Infection prevention and control (IPC) components have been enhanced through capacity building and the development of guidelines on IPC interventions in the context of COVID-19 resurgence targeting all 47 countries aiming to reduce incidences of COVID-19-associated infections in patients, HCWs and the population.30 Risk communication and community engagement (RCCE) activities have also been enhanced through social mobilisation and sensitisation to promote compliance with PHSM and vaccine uptake through partnership and capacity building to at least 13 Civil Society Organisations (CSOs) in at least 15 countries.28 In addition, strategic partnerships with social media companies and mobile network providers have been established to disseminate key health messages. In addition, strategic partnership with social media companies and mobile network providers have been established to disseminate key health messages. For instance, a partnership with Facebook and MTN reached at least 15 million Facebook users and 10 million mobile subscribers in 2022.28 These partners engaged with local community structures such as women’s and youth groups, traditional, political and religious leaders, influencers and other trusted people at the community level. In addition, the capacity building of over 6000 HCWs on enahcing RCCE initiatives has been achieved in the WHO African region.28 A Community-Based Response Initiative project in hotspot district areas in 17 African countries was initiated and has improved active case finding. Once cases have been identified, additional interventions/support is triggered, such as testing, genomic sequencing, home-based isolation and care, provision of community IPC kits, assessment of hotspot communities for compliance to public health and safety measures, vaccination and RCCE.
Overall, WHO AFRO worked with new operational partners (such as non-governmental organisations, private institutions, donors, CSOs and non-state actors) the in the different countries in the region to enhance the preparedness, readiness and response to the COVID-19 burden. The partnerships supported public health emergency governance with more inclusive and holistic cooperation and coordination with various actors for high-impact activities to benefit vulnerable communities. The engagement with other UN agencies has enhanced diverse aspects of the response. For instance, the expertise of UNICEF has helped advance vaccination, the World Food Programme has been key in the logistic shipment in humanitarian settings and hard-to-reach areas, and International Organisation for Migration has been a key response partner among vulnerable migrants population and improved cross-border response capacity. In addition, the WHO AFRO initiated innovative pilot projects with CSOs in response to COVID-19 in the region. In the past 26 months, 23 CSOs from 13 countries (Algeria, Burkina-Faso, Cameroon, Congo, Cote d'Ivoire, DRC, Ethiopia, Gabon, Kenya, Mali, Nigeria, Senegal and Zimbabwe) benefited from projects technical and financial support and have reached more than 4 million direct beneficiaries in countries.28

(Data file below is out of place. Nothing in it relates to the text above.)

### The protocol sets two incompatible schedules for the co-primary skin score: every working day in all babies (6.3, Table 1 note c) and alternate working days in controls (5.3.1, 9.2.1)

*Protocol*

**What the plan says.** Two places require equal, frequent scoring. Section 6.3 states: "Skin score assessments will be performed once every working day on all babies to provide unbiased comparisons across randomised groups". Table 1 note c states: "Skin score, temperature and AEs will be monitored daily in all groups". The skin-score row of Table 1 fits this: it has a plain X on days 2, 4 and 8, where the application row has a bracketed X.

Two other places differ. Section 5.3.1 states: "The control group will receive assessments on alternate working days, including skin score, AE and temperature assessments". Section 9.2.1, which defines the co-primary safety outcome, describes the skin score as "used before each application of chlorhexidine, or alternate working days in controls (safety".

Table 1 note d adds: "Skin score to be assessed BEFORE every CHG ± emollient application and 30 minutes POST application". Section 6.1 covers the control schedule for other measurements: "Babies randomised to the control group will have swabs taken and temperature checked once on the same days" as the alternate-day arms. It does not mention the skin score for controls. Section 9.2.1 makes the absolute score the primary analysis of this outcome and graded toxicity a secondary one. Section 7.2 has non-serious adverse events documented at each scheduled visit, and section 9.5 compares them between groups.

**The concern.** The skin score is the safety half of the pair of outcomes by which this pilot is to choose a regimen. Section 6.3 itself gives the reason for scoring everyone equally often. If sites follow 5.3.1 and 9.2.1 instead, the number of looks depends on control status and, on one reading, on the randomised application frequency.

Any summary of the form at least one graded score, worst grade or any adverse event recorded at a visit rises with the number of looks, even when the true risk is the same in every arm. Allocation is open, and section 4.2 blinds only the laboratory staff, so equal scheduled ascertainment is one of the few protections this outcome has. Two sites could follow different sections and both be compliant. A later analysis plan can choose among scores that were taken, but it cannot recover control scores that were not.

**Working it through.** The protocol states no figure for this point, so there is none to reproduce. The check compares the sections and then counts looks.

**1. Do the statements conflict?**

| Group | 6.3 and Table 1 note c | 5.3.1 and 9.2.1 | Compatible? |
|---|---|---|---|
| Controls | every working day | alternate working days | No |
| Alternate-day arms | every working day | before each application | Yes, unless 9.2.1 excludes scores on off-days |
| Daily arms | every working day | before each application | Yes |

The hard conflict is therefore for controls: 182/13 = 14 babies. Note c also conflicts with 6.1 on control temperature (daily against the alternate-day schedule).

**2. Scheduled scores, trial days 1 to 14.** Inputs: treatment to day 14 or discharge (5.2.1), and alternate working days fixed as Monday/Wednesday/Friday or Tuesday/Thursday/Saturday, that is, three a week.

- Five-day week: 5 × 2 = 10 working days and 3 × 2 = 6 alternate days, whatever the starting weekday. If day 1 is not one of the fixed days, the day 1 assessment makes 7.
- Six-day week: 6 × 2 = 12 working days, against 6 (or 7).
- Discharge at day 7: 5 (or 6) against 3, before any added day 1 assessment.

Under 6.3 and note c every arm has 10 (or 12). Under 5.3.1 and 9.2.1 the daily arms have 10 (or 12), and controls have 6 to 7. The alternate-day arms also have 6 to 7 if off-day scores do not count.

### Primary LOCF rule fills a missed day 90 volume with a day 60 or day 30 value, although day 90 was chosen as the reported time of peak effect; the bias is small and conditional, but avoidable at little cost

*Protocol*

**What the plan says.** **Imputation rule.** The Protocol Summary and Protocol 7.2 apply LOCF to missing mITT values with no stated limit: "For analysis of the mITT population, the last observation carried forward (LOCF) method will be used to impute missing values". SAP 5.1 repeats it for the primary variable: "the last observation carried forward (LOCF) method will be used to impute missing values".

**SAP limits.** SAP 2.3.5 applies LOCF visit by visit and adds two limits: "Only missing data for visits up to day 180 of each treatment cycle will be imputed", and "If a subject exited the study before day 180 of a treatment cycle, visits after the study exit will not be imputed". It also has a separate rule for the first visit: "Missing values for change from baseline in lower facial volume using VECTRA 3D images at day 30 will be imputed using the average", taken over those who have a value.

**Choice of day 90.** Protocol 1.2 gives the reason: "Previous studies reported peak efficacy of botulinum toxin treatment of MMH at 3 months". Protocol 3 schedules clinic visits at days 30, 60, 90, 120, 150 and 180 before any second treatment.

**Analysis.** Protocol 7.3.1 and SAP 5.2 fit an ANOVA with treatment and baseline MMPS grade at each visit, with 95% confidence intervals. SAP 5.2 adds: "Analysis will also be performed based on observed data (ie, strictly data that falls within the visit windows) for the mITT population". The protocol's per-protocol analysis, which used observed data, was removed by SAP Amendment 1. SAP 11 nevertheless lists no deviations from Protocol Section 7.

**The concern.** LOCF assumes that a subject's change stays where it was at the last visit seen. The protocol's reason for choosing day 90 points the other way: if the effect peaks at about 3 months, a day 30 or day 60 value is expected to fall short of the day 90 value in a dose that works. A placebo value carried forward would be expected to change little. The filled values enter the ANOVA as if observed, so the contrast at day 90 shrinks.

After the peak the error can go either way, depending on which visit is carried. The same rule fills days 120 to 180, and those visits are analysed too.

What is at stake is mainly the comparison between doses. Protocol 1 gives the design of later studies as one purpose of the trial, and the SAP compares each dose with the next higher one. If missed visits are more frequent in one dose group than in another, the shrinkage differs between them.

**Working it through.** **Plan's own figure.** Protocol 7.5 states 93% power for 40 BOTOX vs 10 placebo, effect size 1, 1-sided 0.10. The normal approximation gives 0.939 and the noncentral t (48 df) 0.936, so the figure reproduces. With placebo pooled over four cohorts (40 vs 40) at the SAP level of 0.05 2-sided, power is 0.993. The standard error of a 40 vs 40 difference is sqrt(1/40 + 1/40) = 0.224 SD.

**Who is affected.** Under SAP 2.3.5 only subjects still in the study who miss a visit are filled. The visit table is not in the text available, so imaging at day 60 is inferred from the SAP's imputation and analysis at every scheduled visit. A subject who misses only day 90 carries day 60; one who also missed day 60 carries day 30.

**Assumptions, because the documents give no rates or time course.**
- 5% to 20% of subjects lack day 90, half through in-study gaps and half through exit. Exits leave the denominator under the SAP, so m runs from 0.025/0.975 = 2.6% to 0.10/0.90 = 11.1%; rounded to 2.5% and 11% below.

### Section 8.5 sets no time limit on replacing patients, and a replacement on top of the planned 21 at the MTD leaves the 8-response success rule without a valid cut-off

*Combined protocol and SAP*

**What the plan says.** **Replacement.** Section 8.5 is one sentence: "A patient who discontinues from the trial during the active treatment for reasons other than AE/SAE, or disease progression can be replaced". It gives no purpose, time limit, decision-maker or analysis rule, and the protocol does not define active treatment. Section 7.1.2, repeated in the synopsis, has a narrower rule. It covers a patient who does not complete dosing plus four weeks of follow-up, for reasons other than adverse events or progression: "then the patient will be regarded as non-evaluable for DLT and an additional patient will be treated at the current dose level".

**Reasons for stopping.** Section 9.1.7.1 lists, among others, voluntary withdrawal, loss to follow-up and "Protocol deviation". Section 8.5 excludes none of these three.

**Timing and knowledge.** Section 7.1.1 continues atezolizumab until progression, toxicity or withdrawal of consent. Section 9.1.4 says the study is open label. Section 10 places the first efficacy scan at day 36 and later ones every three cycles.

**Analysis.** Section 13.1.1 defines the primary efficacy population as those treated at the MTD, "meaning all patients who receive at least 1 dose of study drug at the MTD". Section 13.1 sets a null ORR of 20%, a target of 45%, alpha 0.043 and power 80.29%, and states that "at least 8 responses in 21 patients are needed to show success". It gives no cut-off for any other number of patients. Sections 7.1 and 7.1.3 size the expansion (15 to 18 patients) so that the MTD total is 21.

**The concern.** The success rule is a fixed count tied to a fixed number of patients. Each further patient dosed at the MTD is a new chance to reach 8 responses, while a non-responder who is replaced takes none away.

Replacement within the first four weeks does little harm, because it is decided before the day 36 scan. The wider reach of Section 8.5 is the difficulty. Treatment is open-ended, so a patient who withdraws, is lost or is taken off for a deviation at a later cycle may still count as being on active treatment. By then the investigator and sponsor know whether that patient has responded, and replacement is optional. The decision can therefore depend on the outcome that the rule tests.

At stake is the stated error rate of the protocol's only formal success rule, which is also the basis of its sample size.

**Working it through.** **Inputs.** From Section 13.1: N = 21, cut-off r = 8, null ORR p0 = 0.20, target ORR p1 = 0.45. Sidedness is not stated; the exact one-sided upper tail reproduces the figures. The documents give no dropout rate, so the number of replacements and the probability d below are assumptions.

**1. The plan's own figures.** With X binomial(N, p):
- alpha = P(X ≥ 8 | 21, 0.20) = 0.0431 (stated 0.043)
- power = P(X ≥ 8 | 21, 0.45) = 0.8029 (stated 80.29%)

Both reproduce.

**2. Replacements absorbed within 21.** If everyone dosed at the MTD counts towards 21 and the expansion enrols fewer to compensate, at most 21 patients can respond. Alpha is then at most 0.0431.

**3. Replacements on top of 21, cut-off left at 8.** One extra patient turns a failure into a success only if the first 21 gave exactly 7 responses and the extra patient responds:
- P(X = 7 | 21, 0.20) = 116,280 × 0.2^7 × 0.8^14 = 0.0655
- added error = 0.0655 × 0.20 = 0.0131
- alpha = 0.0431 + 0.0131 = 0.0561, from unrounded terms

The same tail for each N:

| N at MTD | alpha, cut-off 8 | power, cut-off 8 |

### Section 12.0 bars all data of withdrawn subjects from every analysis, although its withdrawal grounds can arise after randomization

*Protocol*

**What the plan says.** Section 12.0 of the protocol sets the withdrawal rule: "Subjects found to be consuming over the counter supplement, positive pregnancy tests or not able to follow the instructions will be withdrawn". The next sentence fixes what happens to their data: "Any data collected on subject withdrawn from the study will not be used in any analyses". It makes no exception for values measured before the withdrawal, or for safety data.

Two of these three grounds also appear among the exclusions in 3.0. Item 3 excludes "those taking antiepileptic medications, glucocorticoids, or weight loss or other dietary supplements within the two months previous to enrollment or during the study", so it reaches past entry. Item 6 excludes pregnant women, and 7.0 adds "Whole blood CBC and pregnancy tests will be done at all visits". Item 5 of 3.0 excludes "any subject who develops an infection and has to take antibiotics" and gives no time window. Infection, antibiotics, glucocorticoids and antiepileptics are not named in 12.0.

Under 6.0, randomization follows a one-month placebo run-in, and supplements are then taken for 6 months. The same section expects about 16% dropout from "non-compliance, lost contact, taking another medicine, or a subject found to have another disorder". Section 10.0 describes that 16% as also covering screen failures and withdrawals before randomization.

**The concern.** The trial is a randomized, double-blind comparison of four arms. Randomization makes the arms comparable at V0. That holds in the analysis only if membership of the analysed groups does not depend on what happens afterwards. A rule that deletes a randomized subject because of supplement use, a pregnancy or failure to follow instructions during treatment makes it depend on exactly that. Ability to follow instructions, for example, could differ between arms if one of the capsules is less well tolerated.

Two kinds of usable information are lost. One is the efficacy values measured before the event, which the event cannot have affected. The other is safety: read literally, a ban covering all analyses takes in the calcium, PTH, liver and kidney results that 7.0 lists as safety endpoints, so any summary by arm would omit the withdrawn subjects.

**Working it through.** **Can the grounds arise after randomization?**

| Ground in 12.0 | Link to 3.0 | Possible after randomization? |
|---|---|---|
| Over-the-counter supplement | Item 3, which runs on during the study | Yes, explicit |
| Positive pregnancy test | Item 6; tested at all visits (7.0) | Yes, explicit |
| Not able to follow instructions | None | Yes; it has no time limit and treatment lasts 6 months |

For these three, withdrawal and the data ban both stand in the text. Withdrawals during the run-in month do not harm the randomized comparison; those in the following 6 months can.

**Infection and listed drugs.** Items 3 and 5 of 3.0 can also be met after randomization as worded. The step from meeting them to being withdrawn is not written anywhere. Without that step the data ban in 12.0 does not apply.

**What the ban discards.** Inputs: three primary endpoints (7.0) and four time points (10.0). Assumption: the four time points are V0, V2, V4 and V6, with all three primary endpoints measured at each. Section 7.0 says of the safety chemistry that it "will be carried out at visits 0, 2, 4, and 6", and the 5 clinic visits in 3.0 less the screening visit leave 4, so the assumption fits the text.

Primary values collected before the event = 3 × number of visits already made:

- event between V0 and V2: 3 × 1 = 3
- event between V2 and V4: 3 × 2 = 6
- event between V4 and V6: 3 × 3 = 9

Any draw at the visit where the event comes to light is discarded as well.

The position: proposed framework on transitioning to resilient health systems to respond better to public health emergencies
Guided by the WHO’s COVID-19 Strategic Preparedness and Response Plan (SPRP) for 2022,31 which has laid out the strategic actions, there is a need to prepare to exit this public health emergency. This requires that Member States strengthen their collective efforts to suppress the transmission of SARS-CoV-2, protect the vulnerable and save lives in a comprehensive, coordinated and equitable way, and guided by the SPRP. With many uncertainties around the ongoing circulation of different variants of SARS-CoV-2 and the potential threat of increased virulence the following scenarios should be considered: